Assembly Bill 109 puts the squeeze on Riverside County jails and leaves more criminals on the streets

Sheriff Stan Sniff says even doubling county jail capacity would still "not be enough" to keep up with demand

RIVERSIDE, Calif. - It was a law approved by Governor Jerry Brown in 2010 that was aimed at reducing overcrowding in California's prisons.

But not only did Assembly Bill 109 send thousands of state prisoners back to county jails, it has also led to the early release of thousands of convicts.

Riverside County Sheriff Stan Sniff talked about the the bill's impact on the county.

"We have a huge torrent of people that are being released prematurely, and it is not a matter of letting all the easy ones out.  That was done years ago, as the jails began filling up.  What we are releasing now is the best of the worst," said Sniff.

When 109 went effect, the 5 riverside county jails were also at capacity, and that is still the case today.

As a result, the jail system has become like a revolving door for a growing number of so-called "lower level" offenders.

In fact, since 2012, more than 21,800 inmates have been released from county jails before completing their sentences, or having their cases adjudicated, according to figures from the sheriff's department.

"We've had a constant recycling of people over and over, and a constant flow of early releases actually expanding as a torrent almost," said Sniff.

Generally speaking, those who are kept in jail at the local level are people convicted of crimes classified as those that are "non-serious", "non-violent", or "non- sexual".

But in some cases some people busted for property crimes aren't spending any time behind bars.

If they do, the time is minimal compared to what they would have spent if the jails weren't full.

It is a topic that has the attention of valley Assemblyman Brian Nestande.

"We have to build more prisons, and we have to build more law enforcement," said Nestande.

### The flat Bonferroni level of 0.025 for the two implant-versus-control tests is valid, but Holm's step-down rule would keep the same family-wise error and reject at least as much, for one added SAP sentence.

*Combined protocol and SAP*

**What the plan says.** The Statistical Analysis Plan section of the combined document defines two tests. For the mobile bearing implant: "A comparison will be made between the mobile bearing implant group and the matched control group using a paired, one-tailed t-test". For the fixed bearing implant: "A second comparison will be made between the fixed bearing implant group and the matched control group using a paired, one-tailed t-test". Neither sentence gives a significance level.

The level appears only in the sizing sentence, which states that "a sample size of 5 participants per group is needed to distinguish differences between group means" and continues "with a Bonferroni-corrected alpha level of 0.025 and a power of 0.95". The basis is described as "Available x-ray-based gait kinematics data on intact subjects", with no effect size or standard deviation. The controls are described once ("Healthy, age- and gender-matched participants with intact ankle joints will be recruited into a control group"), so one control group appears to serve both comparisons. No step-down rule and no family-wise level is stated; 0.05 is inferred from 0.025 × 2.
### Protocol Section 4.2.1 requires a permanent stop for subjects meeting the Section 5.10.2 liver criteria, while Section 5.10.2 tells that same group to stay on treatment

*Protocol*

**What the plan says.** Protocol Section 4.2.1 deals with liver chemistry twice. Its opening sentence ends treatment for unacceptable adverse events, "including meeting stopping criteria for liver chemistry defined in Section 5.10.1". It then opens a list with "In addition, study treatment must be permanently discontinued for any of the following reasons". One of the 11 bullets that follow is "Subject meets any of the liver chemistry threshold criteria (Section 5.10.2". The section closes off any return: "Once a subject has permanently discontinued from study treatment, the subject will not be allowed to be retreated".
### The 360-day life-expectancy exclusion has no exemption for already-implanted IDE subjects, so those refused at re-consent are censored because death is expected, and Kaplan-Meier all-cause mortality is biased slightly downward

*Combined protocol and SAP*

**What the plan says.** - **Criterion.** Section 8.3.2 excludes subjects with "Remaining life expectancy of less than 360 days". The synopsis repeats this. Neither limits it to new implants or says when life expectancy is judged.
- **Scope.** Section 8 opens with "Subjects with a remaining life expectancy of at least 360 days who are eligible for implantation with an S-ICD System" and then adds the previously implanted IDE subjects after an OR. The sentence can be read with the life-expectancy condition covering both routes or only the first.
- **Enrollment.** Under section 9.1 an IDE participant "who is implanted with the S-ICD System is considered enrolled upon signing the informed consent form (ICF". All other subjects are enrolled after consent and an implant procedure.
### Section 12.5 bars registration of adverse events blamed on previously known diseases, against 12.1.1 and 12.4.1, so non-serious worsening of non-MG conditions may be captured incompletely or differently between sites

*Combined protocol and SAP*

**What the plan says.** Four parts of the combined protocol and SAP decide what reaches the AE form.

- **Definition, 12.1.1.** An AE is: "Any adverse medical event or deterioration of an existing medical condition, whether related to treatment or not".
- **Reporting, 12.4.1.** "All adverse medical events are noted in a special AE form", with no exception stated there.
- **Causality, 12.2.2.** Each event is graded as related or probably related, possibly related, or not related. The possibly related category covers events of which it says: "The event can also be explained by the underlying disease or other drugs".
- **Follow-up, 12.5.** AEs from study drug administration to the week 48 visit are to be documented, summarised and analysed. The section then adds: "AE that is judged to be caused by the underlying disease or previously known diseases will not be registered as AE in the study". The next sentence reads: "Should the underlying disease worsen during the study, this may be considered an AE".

Sheriff's investigators point to 37-year-old Caleb William Wilcox as the "poster boy" who perfectly illustrates what is wrong with the jail system today.

Wilcox has a criminal history in Riverside County which dates back to the year 2000 including convictions on drug charges, burglary and grand theft, with repeat cases of metal theft, a crime which is sky-rocketing here in the valley.  

But actual jail time for Wilcox on convictions since 2010 has been scant, because of AB 109.

"Metal theft has been rampant in the last few years.  I think it is related to AB 109 letting more people out, and they are committing these petty crimes, but these petty crimes are adding up significantly," said Nestande.

In a move to add more jail space, which would keep more criminals behind bars longer, work crews are demolishing a county administration building at highway 111 and oasis street in Indio to build a new jail facility, which will include 1,626 beds.

The price tag is $274 million dollars, and the completion date is November, 2016.

"Riverside County should probably have double the jail capacity right now, and here is the kicker, it would be overcrowded.  So, its not that we will ever be in a perfect position, but we must get in a better position than we are now," said Sniff.

For inmates who are released early, and for criminals who don't spend time in jail, Sheriff Sniff says the county needs to increase the use of ankle bracelet monitors, and expand programs which focus on work release and teaching life skills. 

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